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Classical vs. Acoustic Guitars – which is right for me?

Classical vs. Acoustic Guitars – which is right for me?

Nylon String guitars vs. Steel String Acoustic – choose your weapon

So you’ve decided to start playing guitar! First of all, congratulations, you’re about to embark on a rewarding musical journey that will undoubtedly change your life for the better – yes, guitar is that good! The journey begins at deciding what type of guitar you want to start with though, a tough decision! Of course you can start with any type of guitar, whether electric, acoustic or classical, and once you’ve learned the basics you can swap between all of them at your own pace, but today we’re going to be talking about the most common starting points for guitarists; acoustic and classical guitars. But which one is right for you?

If you want to know why most guitarists start on an acoustic or classical guitar, it’s usually because an acoustic is a little less harsh on the fingers and a very simple pick-up-and-play option. You don’t need an amplifier to hear the sound properly and they are often available at a lower price than electric guitars. We actually covered the pros and cons of learning with an electric or an acoustic in a previous blog post.

For now, it’s all about Classical vs. Acoustic guitars, as we discuss the differences to give you a better idea of what type of guitar might be right for you.

The Differences Between Classical and Acoustic Guitars

The fretboard
The fretboard of a classical guitar is a lot wider than that of an acoustic and quite often classical guitars will not have the fret markers (dots or inlays) along the fingerboard.

The shape
The shape is very different too. Acoustic guitars predominantly come in a dreadnought shape which is considerably larger than that of a classical guitar and cutaways where you have access to the higher frets on classical guitars are rather rare.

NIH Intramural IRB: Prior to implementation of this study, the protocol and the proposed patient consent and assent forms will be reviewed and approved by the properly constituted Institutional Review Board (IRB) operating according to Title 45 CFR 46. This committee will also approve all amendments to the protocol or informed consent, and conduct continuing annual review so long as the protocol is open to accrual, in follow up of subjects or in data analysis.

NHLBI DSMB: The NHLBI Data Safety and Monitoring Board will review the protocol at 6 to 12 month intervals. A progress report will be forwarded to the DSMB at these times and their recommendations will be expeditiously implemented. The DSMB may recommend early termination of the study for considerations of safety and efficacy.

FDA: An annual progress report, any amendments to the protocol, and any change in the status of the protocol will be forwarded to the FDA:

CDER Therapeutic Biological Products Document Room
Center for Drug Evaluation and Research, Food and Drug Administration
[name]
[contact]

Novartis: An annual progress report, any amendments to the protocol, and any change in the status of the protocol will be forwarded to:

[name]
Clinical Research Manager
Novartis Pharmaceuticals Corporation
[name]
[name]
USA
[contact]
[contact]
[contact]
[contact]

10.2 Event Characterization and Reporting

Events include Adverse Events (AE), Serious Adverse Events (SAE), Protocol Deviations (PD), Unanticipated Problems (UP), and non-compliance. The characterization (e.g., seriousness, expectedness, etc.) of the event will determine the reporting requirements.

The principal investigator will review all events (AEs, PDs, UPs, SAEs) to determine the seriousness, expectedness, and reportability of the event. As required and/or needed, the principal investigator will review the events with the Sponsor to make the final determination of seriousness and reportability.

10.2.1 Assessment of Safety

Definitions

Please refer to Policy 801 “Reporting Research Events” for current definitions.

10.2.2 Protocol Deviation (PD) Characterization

acoustic vs. classical guitar
The price
Often classical guitars are a little cheaper than their acoustic cousins, which is why many beginners start with a classical guitar first.

First of all, let’s get one thing straight – both these guitars are in fact acoustic guitars, except one uses nylon strings (classical) and the other uses steel string (acoustic). Confusing, yes but the differences between the two are vast!

A classical guitar uses nylon strings whereas the modern acoustic uses steel string, hence it’s often referred to as a “steel string acoustic”. These strings both sound and feel very different indeed. The nylon strings of a classical guitar are a lot thicker and mellower or softer sounding than those of a steel string. With steel string acoustic guitar strings you get a very twangy and bright sound that resonates (lasts longer) than a classical guitar. They also feel very different too. Nylon strings are thicker and because the treble strings (G,B, high E) are nylon and the bass strings are nylon cores with metal or use a nylon winding technique on the E, A, D strings, it can be a lot more comfortable to play when you’re a beginner. Steel string acoustic guitars use a variety of metals for strings, including nickel and bronze and they are closer to the likes of electric guitar strings i.e. thinner and somewhat sharper on fingers. Don’t worry though, with enough practice your fingers won’t hurt as much.

The Sound
The difference in strings and shape plays a huge part in how the two guitars sound which will also be a deciding factor when it comes to choosing one over the other. Think about what type of music you prefer to listen to. If you like Gypsy Kings style music, Flamenco or Spanish guitar, the classical guitar is right for you and often the main, if not only, type of guitar those types of musician’s use. Pretty much every favourite band of yours will be using a steel string acoustic rather than a classical guitar. Yes, you can learn on either one, but “Wonderwall” by Oasis or “Yesterday” by The Beatles will sound very weird indeed when played with a classical guitar. Most guitarists will make the natural progression from classical to acoustic, but very few choose to stay loyal to a classical guitar.

So which one is the right guitar for me?

Classical Guitars